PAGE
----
Despite the early obstacles that he faced, Etchison became a renowned author of short stories, novels, and a highly regarded anthologist in his own right. Even Dennis Etchison had to eat though and the decision to churn out novelizations of an already established plotline became an easily defended one. Surprisingly, or perhaps not due to their popularity on-screen, these movie novelizations are now amongst his most popular works as an author. Die-hard fans of the HALLOWEEN franchise tend to hold those particular novelizations by Dennis Etchison, under the pseudonym of Jack Martin, in great esteem.

The Fog by Dennis Etchison (1980)

THE FOG (1980)

One of the only books that Etchison wrote under his own name, versus his pseudonym Jack Martin, was THE FOG (1980). This particular novelization is considered the best of all of them–not just of his movie novelizations, but out of all of his novels period. This may be due in part to the fact that while Etchison’s best work was in short story format, that this particular novelization had a creative voice and flow that went unmatched with the rest of his novel-length work.

Halloween II by Jack Martin (1981)

The HALLOWEEN Franchise

Etchison wasn’t the author for the novelization of the first HALLOWEEN movie, instead, he followed Curtis Richard’s 1979 publication of HALLOWEEN with the sequel, HALLOWEEN II (1981). The novelization by Curtis Richard was rather impressive, which gave Etchison a fairly high standard of literature to match, even if he was operating under his Jack Martin pseudonym. Considering even just the content of the movie itself, with a storyline that just couldn’t be compared to the original movie, HALLOWEEN II and its subsequent novelization felt as though it were lacking. The quality that he had made himself known for, through his short story collections and THE FOG (1980), was simply not there.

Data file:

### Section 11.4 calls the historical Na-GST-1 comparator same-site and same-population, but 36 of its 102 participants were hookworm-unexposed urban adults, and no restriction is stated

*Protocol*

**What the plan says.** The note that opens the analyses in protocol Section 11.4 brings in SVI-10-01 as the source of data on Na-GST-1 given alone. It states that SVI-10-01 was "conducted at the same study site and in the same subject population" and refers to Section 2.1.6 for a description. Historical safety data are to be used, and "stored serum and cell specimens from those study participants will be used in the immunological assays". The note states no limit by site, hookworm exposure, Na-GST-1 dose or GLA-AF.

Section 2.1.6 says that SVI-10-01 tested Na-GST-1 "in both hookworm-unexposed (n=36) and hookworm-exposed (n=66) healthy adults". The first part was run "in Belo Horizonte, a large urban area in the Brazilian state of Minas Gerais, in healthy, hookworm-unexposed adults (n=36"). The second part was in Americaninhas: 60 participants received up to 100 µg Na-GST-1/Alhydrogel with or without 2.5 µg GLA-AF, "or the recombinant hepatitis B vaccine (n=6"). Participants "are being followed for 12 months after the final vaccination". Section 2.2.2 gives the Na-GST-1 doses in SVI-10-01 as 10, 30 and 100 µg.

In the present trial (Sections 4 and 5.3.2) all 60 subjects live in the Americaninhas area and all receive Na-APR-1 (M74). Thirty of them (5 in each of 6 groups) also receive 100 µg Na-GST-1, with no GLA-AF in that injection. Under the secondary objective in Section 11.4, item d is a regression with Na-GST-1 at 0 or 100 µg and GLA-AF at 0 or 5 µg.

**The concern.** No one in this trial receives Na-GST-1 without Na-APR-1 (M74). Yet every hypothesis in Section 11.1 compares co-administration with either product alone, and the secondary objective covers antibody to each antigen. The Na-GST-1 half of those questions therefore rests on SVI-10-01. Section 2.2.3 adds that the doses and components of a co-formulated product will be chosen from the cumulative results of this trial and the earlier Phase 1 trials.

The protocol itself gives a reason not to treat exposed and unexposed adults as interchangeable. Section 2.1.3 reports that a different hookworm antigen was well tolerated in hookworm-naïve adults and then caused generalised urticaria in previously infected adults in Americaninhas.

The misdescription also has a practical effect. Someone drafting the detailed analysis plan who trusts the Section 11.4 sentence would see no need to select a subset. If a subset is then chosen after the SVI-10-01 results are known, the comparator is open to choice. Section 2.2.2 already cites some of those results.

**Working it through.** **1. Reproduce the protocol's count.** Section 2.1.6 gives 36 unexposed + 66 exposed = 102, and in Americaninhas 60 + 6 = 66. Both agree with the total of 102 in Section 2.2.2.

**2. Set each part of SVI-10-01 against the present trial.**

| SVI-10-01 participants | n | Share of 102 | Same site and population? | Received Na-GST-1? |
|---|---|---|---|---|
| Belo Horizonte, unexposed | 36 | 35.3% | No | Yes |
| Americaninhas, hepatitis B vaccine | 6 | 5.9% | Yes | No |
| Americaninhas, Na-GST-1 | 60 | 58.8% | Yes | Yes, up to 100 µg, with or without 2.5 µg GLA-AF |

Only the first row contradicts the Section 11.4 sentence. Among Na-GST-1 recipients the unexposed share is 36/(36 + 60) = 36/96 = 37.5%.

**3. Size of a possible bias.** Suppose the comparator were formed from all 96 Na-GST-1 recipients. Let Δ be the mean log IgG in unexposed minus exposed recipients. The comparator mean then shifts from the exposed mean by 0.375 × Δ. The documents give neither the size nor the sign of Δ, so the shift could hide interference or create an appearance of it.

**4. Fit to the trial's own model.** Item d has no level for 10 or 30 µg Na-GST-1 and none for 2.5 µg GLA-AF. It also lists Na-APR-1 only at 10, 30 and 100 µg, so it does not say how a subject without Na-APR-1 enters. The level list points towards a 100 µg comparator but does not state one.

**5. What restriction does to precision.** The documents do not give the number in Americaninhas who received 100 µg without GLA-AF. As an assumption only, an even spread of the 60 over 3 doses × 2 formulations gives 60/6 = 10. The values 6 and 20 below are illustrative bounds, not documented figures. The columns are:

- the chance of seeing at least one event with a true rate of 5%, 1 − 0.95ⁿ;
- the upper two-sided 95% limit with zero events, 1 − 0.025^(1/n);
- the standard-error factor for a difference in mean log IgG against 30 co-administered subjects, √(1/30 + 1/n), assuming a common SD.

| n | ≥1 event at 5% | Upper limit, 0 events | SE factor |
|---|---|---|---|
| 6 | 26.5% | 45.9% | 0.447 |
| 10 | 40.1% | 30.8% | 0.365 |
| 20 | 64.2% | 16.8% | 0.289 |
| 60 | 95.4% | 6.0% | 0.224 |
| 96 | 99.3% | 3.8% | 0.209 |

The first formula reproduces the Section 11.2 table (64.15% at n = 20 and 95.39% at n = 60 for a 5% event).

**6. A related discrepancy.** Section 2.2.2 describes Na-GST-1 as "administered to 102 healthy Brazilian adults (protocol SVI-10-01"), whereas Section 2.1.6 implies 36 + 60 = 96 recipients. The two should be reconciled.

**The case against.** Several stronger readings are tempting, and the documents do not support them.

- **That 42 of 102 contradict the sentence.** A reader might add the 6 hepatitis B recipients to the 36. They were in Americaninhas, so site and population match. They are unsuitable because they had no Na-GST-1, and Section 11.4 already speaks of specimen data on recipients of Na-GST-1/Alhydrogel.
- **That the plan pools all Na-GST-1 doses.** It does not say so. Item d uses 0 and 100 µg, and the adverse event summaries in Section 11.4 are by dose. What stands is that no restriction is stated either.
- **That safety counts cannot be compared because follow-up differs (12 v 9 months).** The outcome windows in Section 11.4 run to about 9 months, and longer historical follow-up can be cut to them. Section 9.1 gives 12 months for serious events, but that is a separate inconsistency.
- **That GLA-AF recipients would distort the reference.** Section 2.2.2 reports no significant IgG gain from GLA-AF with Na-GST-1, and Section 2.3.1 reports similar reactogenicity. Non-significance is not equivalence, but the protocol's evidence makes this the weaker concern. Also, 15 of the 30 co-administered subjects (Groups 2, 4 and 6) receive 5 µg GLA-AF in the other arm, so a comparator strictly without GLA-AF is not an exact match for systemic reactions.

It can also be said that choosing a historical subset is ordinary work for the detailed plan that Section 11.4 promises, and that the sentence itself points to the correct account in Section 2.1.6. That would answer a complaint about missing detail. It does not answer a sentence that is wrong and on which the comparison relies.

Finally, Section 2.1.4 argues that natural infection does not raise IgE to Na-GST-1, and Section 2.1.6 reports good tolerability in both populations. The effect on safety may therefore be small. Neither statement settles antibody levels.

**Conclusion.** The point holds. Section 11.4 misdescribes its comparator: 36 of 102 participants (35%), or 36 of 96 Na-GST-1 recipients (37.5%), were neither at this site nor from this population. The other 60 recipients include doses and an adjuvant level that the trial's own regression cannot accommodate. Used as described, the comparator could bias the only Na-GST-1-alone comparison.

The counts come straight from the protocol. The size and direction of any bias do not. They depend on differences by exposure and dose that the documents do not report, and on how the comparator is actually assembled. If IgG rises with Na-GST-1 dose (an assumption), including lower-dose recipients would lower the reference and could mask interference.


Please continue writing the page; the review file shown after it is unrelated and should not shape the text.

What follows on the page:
There is something to be said for a good plot and storyline, but no one would ever say it about the HALLOWEEN sequel, because there wasn’t a comprehensive plot to be found. Truthfully, there is little of Etchison’s presence in the book at all, aside from chapter headings and brief moments where he let his writing personality shine through. This book, as well as the following HALLOWEEN III, pushed Etchison out of his comfort zone. As a more cerebral and non-violent horror writer, the fact that he had to write gory and bloody horror forced him to write material that would never have been seen in an original novel. Despite all of the pitfalls of these two particular novelizations, they managed to somehow be bestsellers amongst fans of the genre.

VIDEODROME by Jack Martin (1983)

VIDEODROME (1983)

The final movie novelization that Etchison wrote under his Jack Martin pseudonym, was VIDEODROME (1983) a movie originally by David Cronenberg. After THE FOG (1980), VIDEODROME is considered one of his stronger novels, since the genre of horror that it falls under is more in line with the author’s writing style. Etchison’s strengths always came from the ability to create a palpable tension, the apprehension within a character and their motivations, as well as the atmosphere in which the entire story operates under. Unlike the slasher genre that HALLOWEEN belongs to, VIDEODROME capitalized on the fear of mental, emotional, and physical torture that suited Etchison’s talents just fine.

Editorial Work

Etchison not only excelled with his talent for writing–as shown by the many awards he won in that field–but he was also a talented editor, having received two World Fantasy Awards for Best Anthology. One of the awards was for MetaHorror (1993) and the second was for The Museum of Horrors (2002). Other anthologies that he edited include the critically acclaimed Cutting Edge (1986), Gathering The Bones (2003) as well as the three volume series Masters of Darkness.